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Family Violence and Children’s Behavior Problems: Independent Contributions of Intimate Partner and Child-Directed Physical Aggression

Published on Oct 1, 2014in Journal of Family Violence1.028
· DOI :10.1007/s10896-014-9628-z
Hanna C. Gustafsson12
Estimated H-index: 12
(Columbia University),
Melissa A. Barnett15
Estimated H-index: 15
+ 2 AuthorsMartha J. Cox52
Estimated H-index: 52
(UNC: University of North Carolina at Chapel Hill)
Abstract
Using data from a diverse sample of 581 families living in predominantly low-income, rural communities, the current study sought to investigate the longitudinal associations among father-perpetrated intimate partner violence (IPV) and child-directed physical aggression perpetrated by the mother. The unique contributions of each of these types of family violence on children’s behavioral problems at school entry were also examined. Results confirm bidirectional associations between father-perpetrated IPV and maternal physical aggression directed toward the child, and indicate that both types of physical aggression contribute to child behavior problems at school entry.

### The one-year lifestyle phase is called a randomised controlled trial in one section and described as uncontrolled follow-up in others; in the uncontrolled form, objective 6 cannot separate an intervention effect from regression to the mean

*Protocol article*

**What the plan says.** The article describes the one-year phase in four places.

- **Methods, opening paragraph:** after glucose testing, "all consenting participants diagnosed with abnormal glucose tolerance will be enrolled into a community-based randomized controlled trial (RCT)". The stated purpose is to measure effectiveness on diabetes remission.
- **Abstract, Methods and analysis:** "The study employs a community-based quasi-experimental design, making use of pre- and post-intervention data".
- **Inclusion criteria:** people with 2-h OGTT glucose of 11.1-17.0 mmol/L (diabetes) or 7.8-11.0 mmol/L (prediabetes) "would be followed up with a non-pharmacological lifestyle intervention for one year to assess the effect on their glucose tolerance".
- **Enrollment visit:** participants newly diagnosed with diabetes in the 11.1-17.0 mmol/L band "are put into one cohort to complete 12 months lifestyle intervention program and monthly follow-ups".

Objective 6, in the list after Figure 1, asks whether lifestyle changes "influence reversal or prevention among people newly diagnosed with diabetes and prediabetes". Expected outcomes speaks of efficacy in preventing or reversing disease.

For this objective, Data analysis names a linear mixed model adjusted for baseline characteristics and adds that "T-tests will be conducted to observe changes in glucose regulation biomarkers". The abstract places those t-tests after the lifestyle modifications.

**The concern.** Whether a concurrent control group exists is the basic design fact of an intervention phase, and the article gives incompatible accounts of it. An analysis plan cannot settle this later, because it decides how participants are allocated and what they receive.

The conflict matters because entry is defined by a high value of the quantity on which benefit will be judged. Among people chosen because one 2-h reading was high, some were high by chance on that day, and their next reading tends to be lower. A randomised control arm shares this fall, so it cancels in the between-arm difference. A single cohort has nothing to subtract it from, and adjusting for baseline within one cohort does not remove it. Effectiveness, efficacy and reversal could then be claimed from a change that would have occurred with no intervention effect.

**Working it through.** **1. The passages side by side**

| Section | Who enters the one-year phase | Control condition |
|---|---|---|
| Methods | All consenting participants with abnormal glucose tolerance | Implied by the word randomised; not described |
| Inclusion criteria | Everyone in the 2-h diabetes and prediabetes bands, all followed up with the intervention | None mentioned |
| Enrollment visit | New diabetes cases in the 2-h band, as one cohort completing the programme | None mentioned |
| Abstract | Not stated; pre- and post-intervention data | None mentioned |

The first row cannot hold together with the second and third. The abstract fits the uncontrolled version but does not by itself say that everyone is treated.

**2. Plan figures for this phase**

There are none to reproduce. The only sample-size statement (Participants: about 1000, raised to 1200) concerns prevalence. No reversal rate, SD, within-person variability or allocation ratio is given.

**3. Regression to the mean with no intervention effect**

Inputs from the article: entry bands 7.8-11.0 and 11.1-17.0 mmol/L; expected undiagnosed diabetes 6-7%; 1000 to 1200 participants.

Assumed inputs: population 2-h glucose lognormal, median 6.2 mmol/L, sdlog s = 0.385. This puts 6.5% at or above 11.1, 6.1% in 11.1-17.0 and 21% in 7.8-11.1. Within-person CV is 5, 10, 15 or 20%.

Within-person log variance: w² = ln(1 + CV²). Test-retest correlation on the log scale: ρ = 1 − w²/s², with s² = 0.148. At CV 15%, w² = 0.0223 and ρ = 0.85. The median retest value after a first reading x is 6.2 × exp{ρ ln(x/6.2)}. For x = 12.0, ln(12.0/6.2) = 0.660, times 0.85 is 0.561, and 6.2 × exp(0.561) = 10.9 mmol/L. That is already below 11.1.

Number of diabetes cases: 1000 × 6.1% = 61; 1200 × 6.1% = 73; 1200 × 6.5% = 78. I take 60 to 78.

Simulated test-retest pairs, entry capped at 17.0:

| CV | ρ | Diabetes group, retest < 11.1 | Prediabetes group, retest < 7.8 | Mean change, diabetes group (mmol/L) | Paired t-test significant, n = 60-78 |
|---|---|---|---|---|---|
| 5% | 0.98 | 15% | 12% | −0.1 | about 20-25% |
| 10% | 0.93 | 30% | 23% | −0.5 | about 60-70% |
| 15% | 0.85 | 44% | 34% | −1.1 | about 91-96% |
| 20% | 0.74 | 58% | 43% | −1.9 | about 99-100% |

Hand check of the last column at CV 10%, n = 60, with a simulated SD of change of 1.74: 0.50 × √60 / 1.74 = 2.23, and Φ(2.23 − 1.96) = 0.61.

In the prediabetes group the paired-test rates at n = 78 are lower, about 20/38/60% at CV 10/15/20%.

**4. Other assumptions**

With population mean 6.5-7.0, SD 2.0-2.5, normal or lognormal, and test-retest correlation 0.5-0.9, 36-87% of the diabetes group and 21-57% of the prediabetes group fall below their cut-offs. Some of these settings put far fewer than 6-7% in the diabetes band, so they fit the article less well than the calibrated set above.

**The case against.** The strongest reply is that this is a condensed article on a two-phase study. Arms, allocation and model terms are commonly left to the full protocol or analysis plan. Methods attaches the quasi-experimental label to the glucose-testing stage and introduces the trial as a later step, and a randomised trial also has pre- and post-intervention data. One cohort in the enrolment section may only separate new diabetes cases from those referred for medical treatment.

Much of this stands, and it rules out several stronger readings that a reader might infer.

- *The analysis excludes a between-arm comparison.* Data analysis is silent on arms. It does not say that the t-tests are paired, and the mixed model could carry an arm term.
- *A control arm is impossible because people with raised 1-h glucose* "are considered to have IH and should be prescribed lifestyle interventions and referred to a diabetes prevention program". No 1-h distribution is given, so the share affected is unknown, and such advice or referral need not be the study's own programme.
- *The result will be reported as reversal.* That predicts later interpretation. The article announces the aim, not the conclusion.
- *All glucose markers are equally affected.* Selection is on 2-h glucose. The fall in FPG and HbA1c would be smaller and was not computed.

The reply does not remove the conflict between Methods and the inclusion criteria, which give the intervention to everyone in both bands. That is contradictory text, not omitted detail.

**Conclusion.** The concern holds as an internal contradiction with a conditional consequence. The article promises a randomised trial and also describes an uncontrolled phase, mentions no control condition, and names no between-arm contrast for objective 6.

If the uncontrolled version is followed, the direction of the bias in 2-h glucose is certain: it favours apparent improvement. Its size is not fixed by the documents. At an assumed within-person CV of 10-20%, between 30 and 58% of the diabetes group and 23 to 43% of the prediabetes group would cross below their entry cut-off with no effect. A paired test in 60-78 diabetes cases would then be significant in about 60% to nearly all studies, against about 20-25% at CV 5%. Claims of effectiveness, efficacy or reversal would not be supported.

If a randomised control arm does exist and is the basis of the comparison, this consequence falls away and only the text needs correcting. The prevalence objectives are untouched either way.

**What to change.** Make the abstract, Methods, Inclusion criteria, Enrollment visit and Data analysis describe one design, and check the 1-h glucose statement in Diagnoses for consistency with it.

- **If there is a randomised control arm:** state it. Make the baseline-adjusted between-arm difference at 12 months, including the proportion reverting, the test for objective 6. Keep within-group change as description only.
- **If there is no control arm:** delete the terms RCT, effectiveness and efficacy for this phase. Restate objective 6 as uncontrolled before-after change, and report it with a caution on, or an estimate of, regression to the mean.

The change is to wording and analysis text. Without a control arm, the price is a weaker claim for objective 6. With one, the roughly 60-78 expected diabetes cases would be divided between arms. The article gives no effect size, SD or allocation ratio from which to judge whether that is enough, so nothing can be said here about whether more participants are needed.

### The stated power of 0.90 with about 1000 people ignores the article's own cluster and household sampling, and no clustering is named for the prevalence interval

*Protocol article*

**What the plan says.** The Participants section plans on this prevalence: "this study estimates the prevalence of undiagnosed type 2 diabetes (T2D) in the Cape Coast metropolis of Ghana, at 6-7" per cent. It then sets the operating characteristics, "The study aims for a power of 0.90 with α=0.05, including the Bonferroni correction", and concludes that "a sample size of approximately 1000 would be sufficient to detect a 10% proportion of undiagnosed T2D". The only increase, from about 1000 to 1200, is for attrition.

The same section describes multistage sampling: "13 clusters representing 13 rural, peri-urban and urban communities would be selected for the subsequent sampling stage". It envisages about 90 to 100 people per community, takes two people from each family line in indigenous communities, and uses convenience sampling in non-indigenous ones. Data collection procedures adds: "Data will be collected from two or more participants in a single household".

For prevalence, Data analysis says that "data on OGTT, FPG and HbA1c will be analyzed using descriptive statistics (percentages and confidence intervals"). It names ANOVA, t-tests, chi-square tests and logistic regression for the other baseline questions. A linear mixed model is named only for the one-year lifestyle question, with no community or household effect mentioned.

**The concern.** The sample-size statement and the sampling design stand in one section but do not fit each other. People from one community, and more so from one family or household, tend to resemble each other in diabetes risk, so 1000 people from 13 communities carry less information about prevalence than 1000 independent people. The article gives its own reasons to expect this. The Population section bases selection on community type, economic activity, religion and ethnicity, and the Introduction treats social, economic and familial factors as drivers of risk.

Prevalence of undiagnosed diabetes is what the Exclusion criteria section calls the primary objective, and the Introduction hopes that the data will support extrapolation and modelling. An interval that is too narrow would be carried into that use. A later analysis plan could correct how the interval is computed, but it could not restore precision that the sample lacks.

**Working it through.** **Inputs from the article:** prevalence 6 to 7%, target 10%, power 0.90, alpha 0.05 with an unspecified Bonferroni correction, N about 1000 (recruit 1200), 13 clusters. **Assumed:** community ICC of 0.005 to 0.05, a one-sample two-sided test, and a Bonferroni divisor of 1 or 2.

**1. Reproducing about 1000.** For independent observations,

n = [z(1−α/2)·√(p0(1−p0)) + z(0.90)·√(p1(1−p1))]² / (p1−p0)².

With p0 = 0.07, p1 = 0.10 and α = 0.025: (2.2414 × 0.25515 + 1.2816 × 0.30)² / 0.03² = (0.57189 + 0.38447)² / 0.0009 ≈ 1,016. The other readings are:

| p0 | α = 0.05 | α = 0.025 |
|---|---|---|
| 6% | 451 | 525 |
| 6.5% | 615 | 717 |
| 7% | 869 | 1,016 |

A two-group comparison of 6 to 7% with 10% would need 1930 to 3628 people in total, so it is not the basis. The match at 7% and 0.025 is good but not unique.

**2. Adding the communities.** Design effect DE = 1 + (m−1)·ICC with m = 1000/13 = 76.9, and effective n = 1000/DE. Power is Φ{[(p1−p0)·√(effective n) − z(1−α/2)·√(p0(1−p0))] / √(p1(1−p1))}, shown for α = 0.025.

• References (51)
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References51
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Using the first four waves of the Fragile Families and Child Wellbeing Study, this article examined the effects of mothers who experienced domestic violence at Year 1 on the externalizing and internalizing behavior problems of children at Year 5 and investigated whether maternal mental health and parenting at Year 3 mediated those effects. Findings from structural equation modeling showed partial support for the hypothesized mediation effects. Consistent with the spillover hypothesis, domestic v...
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